Time Management

This skill overlaps with the previous one because utilizing time to meet one’s needs is essential to self-care. Managing time well is evident, for example, when your teenager is able to awaken on time to meet the school bus, arrive promptly for appointments, and finish school projects before their deadlines.

A deficiency in time management may be caused by any number of factors beyond simple “laziness.” The cause may be physical, emotional or neurological. Therefore, if you see that your teenager is consistently late or seems unmotivated to get things done on time, it may be a sign that your child needs help. Consider all possibilities and seek guidance.

Organization and Cleanliness

You’ve already laid the groundwork for organizational ability by means of consistent and reliable parenting. In addition, you’ve probably spent many hours teaching your children to pick up their clothes and put their toys away.

Now it’s time to close the door to their rooms if your adolescents are too messy by your standards. In that way, you can keep the rest of the house organized and your relationship with your adolescent intact.

Relationships

Teenagers, while involved in peer relationships, still look to their parents for guidance. Parents and other important adults serve as role models for them. Take the opportunity whenever possible to validate your teenagers’ feelings by communicating with them in a mature, respectful manner.

Your ability to listen to an adolescent’s opinions, even when the latter are contrary to your own or seem to make no sense, will strengthen your relationship with each other.

Furthermore, adolescents are skilled observers of what goes on in the house. Therefore, the way that you handle conflicts and disagreements with other members of the family demonstrates to your children what they might expect when they try to speak up. When you control your own emotions, you create a safe environment in which adolescents can express themselves.

Money and Finance

Teaching one’s teenagers how to handle money means that they need money of their own to spend. They can acquire money through birthday and holiday gifts, weekly allowances or payment for completing chores. The goal is for them to realize that they are using their own limited funds rather than spending money from an unlimited source.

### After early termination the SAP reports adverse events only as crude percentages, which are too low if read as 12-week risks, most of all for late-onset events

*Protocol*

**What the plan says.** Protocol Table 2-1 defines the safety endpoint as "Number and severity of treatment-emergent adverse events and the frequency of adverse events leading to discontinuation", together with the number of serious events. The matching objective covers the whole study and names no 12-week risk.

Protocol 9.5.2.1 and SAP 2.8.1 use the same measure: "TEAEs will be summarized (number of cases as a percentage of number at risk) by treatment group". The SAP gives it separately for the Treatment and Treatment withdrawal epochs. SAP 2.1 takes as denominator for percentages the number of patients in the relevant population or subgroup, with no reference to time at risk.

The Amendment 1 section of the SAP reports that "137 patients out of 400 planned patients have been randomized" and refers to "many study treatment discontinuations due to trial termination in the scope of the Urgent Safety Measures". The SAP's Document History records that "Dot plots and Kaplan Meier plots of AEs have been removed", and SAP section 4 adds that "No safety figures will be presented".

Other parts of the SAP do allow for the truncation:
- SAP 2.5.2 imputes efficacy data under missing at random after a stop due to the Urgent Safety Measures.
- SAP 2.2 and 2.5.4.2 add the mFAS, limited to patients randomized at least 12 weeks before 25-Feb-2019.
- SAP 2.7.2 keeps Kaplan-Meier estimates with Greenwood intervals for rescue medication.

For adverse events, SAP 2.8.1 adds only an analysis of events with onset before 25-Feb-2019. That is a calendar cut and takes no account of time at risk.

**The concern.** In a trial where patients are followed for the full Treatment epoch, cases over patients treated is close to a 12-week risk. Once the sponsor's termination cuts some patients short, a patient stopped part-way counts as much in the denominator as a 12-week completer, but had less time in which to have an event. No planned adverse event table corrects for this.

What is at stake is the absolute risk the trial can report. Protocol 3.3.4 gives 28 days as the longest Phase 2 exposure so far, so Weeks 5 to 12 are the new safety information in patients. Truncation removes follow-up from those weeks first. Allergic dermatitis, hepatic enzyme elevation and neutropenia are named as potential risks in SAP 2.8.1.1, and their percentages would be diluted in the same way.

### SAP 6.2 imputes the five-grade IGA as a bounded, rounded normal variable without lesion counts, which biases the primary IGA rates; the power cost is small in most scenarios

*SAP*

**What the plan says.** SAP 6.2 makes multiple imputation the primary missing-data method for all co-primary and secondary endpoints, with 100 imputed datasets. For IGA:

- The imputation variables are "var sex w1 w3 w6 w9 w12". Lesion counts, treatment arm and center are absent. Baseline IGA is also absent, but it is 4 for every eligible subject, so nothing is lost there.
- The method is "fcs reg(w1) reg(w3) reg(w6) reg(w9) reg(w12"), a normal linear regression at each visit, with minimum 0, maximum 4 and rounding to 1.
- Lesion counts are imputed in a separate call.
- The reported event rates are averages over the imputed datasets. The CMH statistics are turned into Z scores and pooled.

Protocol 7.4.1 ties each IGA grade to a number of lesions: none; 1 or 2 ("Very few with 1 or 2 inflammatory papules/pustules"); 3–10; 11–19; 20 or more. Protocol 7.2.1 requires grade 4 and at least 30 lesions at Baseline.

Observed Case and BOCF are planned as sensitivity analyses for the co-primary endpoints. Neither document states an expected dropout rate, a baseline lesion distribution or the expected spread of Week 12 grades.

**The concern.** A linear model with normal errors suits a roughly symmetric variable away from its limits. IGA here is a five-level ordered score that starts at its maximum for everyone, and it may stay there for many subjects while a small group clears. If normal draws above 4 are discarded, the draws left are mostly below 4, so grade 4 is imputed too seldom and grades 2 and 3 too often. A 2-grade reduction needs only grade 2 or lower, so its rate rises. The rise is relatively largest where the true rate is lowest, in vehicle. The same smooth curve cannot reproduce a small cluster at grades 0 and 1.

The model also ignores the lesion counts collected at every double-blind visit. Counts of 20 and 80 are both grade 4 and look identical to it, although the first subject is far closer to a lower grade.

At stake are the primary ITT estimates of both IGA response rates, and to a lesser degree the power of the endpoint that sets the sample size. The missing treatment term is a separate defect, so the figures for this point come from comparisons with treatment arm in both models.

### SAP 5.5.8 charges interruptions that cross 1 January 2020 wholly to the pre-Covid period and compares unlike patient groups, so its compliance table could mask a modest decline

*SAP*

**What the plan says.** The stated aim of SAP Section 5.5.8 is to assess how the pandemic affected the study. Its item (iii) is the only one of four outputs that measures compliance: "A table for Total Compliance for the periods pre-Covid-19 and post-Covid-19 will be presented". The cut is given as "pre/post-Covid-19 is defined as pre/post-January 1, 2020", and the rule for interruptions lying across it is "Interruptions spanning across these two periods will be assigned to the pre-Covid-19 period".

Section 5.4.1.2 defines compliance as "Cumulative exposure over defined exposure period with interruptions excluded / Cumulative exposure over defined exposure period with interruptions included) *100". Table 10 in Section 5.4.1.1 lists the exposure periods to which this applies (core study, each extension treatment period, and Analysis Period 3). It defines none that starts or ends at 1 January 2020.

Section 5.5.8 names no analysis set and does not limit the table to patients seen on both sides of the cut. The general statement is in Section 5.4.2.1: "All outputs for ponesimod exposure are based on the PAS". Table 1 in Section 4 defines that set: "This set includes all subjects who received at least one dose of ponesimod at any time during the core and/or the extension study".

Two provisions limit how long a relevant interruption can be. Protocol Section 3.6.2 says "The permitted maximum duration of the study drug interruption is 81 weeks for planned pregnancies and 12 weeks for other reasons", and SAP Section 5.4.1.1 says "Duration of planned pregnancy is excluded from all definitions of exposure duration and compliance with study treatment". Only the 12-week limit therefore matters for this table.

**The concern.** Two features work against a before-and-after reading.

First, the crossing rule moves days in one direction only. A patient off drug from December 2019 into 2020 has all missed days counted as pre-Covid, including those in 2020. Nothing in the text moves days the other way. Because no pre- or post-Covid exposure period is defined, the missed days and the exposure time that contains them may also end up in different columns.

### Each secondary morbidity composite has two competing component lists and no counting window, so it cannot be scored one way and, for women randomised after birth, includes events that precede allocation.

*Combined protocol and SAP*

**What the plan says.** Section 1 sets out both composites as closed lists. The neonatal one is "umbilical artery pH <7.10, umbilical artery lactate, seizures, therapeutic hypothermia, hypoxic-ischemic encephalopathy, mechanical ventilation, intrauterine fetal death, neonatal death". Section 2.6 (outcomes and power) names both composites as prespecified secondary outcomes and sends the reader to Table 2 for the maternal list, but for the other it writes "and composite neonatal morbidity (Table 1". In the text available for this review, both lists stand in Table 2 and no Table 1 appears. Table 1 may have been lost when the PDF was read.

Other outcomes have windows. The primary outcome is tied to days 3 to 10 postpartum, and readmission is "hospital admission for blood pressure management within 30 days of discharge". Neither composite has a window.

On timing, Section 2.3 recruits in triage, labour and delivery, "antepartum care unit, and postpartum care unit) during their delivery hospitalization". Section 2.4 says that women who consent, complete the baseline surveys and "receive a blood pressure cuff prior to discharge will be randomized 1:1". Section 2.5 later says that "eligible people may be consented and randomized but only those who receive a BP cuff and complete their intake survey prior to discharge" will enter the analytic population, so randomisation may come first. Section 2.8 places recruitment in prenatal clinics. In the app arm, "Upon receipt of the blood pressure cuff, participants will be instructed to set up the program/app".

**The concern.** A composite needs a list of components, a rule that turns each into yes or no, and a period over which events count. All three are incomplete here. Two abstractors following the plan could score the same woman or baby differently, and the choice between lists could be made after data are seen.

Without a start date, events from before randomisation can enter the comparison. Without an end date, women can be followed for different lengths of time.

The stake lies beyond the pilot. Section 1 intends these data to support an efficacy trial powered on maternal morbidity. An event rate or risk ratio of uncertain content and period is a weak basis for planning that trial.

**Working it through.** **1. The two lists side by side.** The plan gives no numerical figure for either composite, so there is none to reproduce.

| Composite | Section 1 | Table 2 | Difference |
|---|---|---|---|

Another way of preparing your teens for future budgeting is through storytelling. When you relate your own financial struggles as a young adult you convey a true, first-person account of what it’s like to live through lean times. Be careful, however, not to lecture your adolescents. They will learn best by hearing your stories and then drawing their own conclusions.

Stress Management

Stress management is an all-purpose skill that is useful in every area of life.

One might think that teenagers lead a stress-free life. But adolescence is a time of tremendous changes, both internal and external. As a result of these changes, our adolescents expect more of themselves and we expect more of them as well. Higher expectations, in turn, lead to higher levels of stress.

Stress management involves two crucial steps:

1) Awareness of signs of stress overload; e.g., changes in sleeping or eating patterns, avoidance and withdrawal from friends and family, or unexplained sadness or depression.

2) An ability to lower the stress level by means of healthy coping mechanisms, such as exercise, relaxation techniques and supportive relationships.

Many adolescents cope well with the stress in their lives, especially if they have close friends who can serve as confidants. However, even friends may not suffice if the pressure rises above a threshold that they can handle.

A Nautical Summary

Your adolescent is now ready to practice some crucial life skills. Stand back and watch them as they try to guide the ship through variable waters. When there is a squall ahead, do the best that you can, standing at your child’s elbow, reinforcing lessons already learned. Continue to manage the rest of the crew and model the behaviors that you want to see. It takes time to get through basic training. When they’re done, they will have the aptitude to steer through STORMS.

Books of Interest

Family for Life, by Kathy Peel (NY: McGraw-Hill, 2003)

Fighting Invisible Tigers: A Stress Management Guide for Teens, by Earl Hipp (Minneapolis, MN: Free Spirit Publishing, 1995)


Adolescent Care